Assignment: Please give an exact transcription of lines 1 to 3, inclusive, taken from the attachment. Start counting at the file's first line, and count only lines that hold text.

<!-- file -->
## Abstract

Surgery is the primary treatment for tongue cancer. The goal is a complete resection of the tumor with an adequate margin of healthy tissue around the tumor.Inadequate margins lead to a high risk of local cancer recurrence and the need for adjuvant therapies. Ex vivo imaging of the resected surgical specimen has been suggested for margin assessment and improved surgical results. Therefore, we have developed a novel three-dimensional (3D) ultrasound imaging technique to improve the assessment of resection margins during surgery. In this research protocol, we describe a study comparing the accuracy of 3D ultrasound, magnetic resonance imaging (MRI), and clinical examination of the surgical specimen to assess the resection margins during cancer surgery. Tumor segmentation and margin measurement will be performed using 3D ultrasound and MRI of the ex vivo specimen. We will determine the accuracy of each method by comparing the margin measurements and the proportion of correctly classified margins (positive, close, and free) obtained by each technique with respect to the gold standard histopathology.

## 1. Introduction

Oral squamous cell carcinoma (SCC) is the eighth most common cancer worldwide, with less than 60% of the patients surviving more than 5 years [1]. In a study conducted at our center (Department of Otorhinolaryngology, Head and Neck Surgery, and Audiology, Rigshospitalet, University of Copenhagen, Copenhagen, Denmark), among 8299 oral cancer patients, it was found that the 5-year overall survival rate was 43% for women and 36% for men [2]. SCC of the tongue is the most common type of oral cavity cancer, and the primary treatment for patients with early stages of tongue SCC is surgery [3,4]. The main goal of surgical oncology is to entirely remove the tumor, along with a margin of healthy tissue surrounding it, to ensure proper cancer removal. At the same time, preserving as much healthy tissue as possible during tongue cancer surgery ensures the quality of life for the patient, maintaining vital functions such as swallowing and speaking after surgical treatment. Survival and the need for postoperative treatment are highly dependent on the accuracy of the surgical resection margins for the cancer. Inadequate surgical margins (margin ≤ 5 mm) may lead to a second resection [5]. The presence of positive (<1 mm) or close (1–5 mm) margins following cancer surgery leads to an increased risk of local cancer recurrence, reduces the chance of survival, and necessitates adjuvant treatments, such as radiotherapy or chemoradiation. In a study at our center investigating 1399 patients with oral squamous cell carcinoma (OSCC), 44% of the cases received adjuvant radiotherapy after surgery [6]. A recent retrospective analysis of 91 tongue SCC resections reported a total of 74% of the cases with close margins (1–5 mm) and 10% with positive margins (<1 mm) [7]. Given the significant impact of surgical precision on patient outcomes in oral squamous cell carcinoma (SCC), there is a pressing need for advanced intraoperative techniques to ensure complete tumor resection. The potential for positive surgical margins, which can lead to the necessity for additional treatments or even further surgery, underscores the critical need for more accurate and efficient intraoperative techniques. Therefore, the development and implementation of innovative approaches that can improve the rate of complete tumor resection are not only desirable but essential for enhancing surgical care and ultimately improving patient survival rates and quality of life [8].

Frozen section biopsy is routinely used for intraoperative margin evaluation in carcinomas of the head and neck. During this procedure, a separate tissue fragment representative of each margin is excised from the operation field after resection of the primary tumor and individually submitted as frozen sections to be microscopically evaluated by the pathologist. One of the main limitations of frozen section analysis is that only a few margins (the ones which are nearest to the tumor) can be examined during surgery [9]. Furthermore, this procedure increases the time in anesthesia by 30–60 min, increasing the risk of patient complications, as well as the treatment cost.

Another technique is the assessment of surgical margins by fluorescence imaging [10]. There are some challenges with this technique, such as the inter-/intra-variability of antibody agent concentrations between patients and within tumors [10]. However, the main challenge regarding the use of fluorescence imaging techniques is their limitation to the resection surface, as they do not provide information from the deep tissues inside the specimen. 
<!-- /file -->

## Abstract

Surgery is the primary treatment for tongue cancer. The goal is a complete resection of the tumor with an adequate margin of healthy tissue around the tumor.Inadequate margins lead to a high risk of local cancer recurrence and the need for adjuvant therapies. Ex vivo imaging of the resected surgical specimen has been suggested for margin assessment and improved surgical results. Therefore, we have developed a novel three-dimensional (3D) ultrasound imaging technique to improve the assessment of resection margins during surgery. In this research protocol, we describe a study comparing the accuracy of 3D ultrasound, magnetic resonance imaging (MRI), and clinical examination of the surgical specimen to assess the resection margins during cancer surgery. Tumor segmentation and margin measurement will be performed using 3D ultrasound and MRI of the ex vivo specimen. We will determine the accuracy of each method by comparing the margin measurements and the proportion of correctly classified margins (positive, close, and free) obtained by each technique with respect to the gold standard histopathology.

## 1. Introduction